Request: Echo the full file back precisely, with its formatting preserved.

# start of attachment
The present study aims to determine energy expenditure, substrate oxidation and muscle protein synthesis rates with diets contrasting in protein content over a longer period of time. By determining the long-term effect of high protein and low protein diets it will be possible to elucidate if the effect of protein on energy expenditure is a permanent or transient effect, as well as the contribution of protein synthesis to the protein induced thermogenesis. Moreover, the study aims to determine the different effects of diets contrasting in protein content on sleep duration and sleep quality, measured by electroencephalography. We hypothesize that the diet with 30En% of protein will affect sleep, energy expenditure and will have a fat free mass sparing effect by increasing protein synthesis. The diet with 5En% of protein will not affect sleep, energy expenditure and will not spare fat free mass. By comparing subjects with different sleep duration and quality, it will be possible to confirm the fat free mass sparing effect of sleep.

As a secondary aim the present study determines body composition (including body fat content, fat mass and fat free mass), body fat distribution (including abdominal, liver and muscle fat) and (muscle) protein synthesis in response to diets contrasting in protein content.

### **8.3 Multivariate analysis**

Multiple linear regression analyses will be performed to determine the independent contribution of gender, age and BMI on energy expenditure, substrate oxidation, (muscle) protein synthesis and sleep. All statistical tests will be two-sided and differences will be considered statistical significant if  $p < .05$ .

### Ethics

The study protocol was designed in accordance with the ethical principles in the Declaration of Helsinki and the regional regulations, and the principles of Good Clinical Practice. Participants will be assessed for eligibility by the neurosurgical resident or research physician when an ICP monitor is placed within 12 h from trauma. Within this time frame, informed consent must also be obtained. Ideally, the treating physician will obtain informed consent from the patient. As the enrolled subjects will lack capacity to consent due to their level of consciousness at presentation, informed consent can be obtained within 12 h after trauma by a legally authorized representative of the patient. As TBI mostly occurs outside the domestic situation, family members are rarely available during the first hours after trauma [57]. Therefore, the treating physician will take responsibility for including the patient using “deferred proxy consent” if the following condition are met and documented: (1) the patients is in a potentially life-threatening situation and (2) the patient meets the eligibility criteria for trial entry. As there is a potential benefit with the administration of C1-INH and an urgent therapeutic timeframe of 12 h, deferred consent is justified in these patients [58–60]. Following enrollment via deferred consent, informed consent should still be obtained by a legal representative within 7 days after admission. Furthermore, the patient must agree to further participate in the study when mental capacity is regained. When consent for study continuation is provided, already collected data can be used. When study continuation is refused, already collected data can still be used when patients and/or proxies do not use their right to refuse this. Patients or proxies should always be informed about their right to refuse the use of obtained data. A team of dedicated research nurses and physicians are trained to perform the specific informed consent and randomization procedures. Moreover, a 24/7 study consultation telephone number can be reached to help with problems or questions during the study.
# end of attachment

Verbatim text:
The present study aims to determine energy expenditure, substrate oxidation and muscle protein synthesis rates with diets contrasting in protein content over a longer period of time. By determining the long-term effect of high protein and low protein diets it will be possible to elucidate if the effect of protein on energy expenditure is a permanent or transient effect, as well as the contribution of protein synthesis to the protein induced thermogenesis. Moreover, the study aims to determine the different effects of diets contrasting in protein content on sleep duration and sleep quality, measured by electroencephalography. We hypothesize that the diet with 30En% of protein will affect sleep, energy expenditure and will have a fat free mass sparing effect by increasing protein synthesis. The diet with 5En% of protein will not affect sleep, energy expenditure and will not spare fat free mass. By comparing subjects with different sleep duration and quality, it will be possible to confirm the fat free mass sparing effect of sleep.

As a secondary aim the present study determines body composition (including body fat content, fat mass and fat free mass), body fat distribution (including abdominal, liver and muscle fat) and (muscle) protein synthesis in response to diets contrasting in protein content.

### **8.3 Multivariate analysis**

Multiple linear regression analyses will be performed to determine the independent contribution of gender, age and BMI on energy expenditure, substrate oxidation, (muscle) protein synthesis and sleep. All statistical tests will be two-sided and differences will be considered statistical significant if  $p < .05$ .

### Ethics

The study protocol was designed in accordance with the ethical principles in the Declaration of Helsinki and the regional regulations, and the principles of Good Clinical Practice. Participants will be assessed for eligibility by the neurosurgical resident or research physician when an ICP monitor is placed within 12 h from trauma. Within this time frame, informed consent must also be obtained. Ideally, the treating physician will obtain informed consent from the patient. As the enrolled subjects will lack capacity to consent due to their level of consciousness at presentation, informed consent can be obtained within 12 h after trauma by a legally authorized representative of the patient. As TBI mostly occurs outside the domestic situation, family members are rarely available during the first hours after trauma [57]. Therefore, the treating physician will take responsibility for including the patient using “deferred proxy consent” if the following condition are met and documented: (1) the patients is in a potentially life-threatening situation and (2) the patient meets the eligibility criteria for trial entry. As there is a potential benefit with the administration of C1-INH and an urgent therapeutic timeframe of 12 h, deferred consent is justified in these patients [58–60]. Following enrollment via deferred consent, informed consent should still be obtained by a legal representative within 7 days after admission. Furthermore, the patient must agree to further participate in the study when mental capacity is regained. When consent for study continuation is provided, already collected data can be used. When study continuation is refused, already collected data can still be used when patients and/or proxies do not use their right to refuse this. Patients or proxies should always be informed about their right to refuse the use of obtained data. A team of dedicated research nurses and physicians are trained to perform the specific informed consent and randomization procedures. Moreover, a 24/7 study consultation telephone number can be reached to help with problems or questions during the study.